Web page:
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Tramadol is mainly metabolized to O-desmethyltramadol by the cytochrome P450 CYP2D6.[1] Two voltage-gated K + channels such as rapid repolarizing current (IKr) and slow repolarizing current (IKs) are responsible for rapid and slow repolarization of cardiac muscle action potential and QT interval in the ECG paper. Rapid repolarizing current is encoded by human ether-a-go-go-related gene (HERG). A 5-hydroxytryptamine 3 (5-HT3) receptor antagonists cause cardiac arrhythmias by several mechanisms.[2] Recently, it is reported that the molecular level affinity of 5 HT3 receptor antagonist to the HERG encoded K + channel causes prolongation of cardiac repolarization and QT prologation.[3],[4] Tramadol inhibits 5-HT2C receptor which may be responsible for K channel related prolonged repolarisation. Blood levels of tramadol and its metabolites can be measured in any serious event. Patient with CYP2D6 genotyping is at risk of tramadol-related cardiotoxicity.[1] De Decker et al. reported tramadol intoxication patient presented with asystole and multi-organ dysfunctions.[5] In our patient, secondary survey excluded the other possibilities of pneumothorax, cardiac tamponade, fat embolism, anaphylaxis with the help of several investigations. We presumed the culprit to be tramadol with electrolytes disorder as precipitating factor. In conclusion, caution must be kept in mind using tramadol in high-risk group like patients with electrolytes disturbance and co-administration of drugs causing prolonged QTc interval in patients with CYP2D6 genotyping.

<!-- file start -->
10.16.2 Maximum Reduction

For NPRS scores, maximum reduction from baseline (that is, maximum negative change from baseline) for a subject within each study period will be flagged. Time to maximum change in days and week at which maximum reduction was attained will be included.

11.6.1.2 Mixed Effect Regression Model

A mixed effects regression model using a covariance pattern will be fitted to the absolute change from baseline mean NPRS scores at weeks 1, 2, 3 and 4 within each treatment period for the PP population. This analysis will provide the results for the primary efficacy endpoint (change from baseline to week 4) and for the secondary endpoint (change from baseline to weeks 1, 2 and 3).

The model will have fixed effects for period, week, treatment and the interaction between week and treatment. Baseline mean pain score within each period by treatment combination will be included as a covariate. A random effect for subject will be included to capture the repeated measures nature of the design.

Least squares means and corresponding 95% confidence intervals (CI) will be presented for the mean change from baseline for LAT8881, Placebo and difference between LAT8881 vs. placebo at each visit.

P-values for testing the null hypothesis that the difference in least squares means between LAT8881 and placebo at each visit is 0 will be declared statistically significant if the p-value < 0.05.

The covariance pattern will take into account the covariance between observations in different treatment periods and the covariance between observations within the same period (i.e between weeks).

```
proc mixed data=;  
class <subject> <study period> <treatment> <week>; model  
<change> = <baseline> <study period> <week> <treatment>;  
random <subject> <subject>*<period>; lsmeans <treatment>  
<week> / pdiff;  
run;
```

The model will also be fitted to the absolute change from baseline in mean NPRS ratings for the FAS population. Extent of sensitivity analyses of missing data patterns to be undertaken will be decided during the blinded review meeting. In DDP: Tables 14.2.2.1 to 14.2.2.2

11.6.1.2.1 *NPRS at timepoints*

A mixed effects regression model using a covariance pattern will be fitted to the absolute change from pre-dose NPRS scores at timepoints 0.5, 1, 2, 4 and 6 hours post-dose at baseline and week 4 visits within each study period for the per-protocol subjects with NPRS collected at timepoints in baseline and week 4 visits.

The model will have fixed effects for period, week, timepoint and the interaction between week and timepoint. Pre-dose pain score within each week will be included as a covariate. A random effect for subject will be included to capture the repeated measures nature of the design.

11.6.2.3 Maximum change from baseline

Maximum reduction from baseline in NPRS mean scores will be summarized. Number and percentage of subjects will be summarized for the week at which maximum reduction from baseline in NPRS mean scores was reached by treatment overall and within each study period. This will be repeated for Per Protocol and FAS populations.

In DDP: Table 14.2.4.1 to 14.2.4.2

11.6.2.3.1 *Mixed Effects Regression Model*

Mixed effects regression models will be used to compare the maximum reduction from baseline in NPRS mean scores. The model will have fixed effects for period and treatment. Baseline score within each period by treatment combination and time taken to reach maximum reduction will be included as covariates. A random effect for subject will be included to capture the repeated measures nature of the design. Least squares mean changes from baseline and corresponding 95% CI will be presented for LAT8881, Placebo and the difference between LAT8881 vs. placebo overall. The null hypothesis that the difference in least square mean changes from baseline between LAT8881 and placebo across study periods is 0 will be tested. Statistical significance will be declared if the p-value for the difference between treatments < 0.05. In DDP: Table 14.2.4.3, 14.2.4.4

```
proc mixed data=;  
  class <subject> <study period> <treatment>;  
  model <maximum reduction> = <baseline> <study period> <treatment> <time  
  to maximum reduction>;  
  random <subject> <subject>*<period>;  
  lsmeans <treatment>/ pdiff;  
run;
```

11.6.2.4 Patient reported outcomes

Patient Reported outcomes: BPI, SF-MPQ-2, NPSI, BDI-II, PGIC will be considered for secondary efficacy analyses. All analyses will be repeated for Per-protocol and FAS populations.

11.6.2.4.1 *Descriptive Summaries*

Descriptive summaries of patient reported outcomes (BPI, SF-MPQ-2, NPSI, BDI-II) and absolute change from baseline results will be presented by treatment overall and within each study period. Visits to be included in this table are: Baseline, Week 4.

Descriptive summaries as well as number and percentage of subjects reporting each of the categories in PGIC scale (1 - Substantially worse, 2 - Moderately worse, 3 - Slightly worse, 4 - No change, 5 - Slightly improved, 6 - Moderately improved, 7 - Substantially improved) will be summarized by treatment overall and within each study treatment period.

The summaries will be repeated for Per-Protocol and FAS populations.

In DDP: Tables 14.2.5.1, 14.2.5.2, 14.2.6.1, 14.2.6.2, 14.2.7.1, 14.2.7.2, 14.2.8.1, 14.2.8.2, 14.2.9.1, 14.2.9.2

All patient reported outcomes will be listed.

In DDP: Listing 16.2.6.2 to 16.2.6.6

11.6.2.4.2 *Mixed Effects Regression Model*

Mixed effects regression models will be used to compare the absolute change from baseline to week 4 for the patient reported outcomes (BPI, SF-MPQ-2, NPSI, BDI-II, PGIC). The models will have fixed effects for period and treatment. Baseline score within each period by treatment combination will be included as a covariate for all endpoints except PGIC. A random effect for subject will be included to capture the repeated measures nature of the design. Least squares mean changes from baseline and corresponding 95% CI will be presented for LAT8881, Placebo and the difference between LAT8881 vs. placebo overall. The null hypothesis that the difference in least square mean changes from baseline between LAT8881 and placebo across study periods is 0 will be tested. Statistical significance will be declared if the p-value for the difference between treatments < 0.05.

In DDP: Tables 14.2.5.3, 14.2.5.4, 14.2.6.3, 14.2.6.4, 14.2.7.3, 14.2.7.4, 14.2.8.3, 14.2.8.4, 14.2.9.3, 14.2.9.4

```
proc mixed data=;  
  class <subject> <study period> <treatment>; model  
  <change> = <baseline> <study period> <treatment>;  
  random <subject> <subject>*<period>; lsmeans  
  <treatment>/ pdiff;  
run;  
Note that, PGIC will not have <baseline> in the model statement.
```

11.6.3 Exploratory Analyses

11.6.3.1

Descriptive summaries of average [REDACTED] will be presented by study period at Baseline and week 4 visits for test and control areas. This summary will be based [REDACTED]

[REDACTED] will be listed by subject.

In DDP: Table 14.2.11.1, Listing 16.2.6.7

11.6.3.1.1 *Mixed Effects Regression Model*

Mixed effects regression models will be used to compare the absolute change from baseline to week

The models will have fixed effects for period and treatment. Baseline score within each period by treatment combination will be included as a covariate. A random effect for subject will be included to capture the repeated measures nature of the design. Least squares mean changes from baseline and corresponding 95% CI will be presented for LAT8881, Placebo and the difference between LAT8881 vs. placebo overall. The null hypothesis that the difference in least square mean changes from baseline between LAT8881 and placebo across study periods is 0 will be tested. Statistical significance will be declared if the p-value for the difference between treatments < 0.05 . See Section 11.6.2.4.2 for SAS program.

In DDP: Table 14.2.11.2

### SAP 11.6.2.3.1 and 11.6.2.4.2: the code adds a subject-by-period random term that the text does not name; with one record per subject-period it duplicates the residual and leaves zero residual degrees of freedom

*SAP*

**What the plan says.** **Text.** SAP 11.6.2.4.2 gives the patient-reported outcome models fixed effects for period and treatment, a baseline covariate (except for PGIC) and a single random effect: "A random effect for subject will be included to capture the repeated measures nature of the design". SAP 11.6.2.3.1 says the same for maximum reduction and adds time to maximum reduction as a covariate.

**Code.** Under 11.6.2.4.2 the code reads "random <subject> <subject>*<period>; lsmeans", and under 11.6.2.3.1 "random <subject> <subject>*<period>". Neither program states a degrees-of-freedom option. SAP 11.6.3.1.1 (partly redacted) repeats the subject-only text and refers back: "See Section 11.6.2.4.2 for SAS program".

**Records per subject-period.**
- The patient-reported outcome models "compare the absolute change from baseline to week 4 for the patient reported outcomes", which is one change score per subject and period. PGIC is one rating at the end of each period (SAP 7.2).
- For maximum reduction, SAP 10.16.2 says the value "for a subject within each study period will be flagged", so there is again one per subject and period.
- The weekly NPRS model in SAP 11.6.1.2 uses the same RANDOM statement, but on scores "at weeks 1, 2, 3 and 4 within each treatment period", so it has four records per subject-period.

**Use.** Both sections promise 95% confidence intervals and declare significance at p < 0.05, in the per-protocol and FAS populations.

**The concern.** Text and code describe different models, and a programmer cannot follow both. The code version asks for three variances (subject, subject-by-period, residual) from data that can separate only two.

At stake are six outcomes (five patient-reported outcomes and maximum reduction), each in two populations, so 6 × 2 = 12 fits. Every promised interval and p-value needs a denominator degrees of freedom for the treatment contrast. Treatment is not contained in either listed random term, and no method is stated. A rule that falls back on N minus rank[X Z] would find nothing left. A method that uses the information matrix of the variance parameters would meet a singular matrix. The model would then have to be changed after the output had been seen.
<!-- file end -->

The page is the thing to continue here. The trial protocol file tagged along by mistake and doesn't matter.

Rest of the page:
References Top

1.
Elkalioubie A, Allorge D, Robriquet L, Wiart JF, Garat A, Broly F, et al. Near-fatal tramadol cardiotoxicity in a CYP2D6 ultrarapid metabolizer. Eur J Clin Pharmacol 2011;67:855-8.  Back to cited text no. 1
    
2.
Saxena PR, Villalón CM. Cardiovascular effects of serotonin agonists and antagonists. J Cardiovasc Pharmacol 1990;15 Suppl 7:S17-34.  Back to cited text no. 2
    
3.
McKechnie K, Froese A. Ventricular tachycardia after ondansetron administration in a child with undiagnosed long QT syndrome. Can J Anaesth 2010;57:453-7.  Back to cited text no. 3
    
4.
Kuryshev YA, Brown AM, Wang L, Benedict CR, Rampe D. Interactions of the 5-hydroxytryptamine 3 antagonist class of antiemetic drugs with human cardiac ion channels. J Pharmacol Exp Ther 2000;295:614-20.  Back to cited text no. 4
    
5.
De Decker K, Cordonnier J, Jacobs W, Coucke V, Schepens P, Jorens PG. Fatal intoxication due to tramadol alone: Case report and review of the literature. Forensic Sci Int 2008; 175:79-82.  Back to cited text no. 5
    


    Figures

  [Figure 1], [Figure 2]


This article has been cited by
1 Tramadol
Reactions Weekly. 2017; 1639(1): 242
[Pubmed] | [DOI]